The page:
Understanding the ankle: sprains

What is this ?

A sprain, whether of the ankle or any other joint, represents a more or less significant stretch, which can lead to a complete tear of a ligament (structure that binds two bones together). The most common ankle sprain is that of the anterior fibulotalar ligament and is most often associated with trauma (e.g. fall).


Who could be affected?

An ankle sprain is one of the most common injuries. Involvement of the lateral collateral ligaments accounts for 85% of cases. Sprains can happen in any sport, especially in those involving change of direction such as basketball, soccer, volleyball. This can also happen during a fall or when the ankle is exposed to unstable surfaces that can destabilize it.


What does it look like ?

Since these structures are very well vascularized, your foot may swell and change color in the hours following the accident. Symptoms can vary greatly depending on the severity of the injury, but may look like:

  • Difficulty putting weight on the affected foot
  • Pain on palpation
  • Bruising (bruising or bleeding under the skin), edema and swelling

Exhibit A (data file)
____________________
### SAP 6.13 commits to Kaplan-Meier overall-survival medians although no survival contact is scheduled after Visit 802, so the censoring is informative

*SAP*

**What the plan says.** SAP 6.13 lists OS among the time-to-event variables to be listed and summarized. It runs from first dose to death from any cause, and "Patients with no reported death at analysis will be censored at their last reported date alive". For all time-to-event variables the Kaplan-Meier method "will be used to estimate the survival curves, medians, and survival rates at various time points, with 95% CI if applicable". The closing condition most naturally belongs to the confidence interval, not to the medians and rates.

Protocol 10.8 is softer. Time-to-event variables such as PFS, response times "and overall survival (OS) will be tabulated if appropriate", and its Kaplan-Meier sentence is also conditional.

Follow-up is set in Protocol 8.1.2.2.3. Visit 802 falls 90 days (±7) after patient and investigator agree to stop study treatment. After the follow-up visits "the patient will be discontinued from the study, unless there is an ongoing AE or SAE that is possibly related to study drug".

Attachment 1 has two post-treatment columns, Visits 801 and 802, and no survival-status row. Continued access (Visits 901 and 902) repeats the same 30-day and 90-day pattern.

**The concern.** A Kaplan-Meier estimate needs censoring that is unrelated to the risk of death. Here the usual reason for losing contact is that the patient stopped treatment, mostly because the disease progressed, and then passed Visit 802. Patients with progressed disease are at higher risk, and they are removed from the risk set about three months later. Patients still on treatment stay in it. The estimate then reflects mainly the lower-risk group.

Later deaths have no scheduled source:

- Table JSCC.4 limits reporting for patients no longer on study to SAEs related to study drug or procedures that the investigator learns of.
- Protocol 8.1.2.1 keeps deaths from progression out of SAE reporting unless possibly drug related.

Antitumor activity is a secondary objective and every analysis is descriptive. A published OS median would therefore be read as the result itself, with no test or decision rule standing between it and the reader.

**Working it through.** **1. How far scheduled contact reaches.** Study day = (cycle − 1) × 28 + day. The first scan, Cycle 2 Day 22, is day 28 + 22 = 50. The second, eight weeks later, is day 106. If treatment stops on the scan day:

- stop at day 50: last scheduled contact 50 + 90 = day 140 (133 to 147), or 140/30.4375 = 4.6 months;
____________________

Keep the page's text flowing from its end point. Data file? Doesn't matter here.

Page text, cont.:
• Limited range of motion


How can physiotherapy help?

Ligaments are structures that connect two bones together and whose function is to inform our body about its position in space in order to protect it. So when we turn our ankle, we increase the tension in our ligament which sends the message to the brain to contract muscles to counter the potentially dangerous movement for the joint. When we had a sprain, our ligaments were stretched and/or torn which delayed the message to the brain and therefore made the ankle less stable given that it now has a lower quality of information compared to its original. position (eg: imagine that you are walking in a room with your eyes closed). It is therefore in physiotherapy that we not only strengthen the structures around the ankle but readapt the ligaments in order to fulfill their proprioceptive role.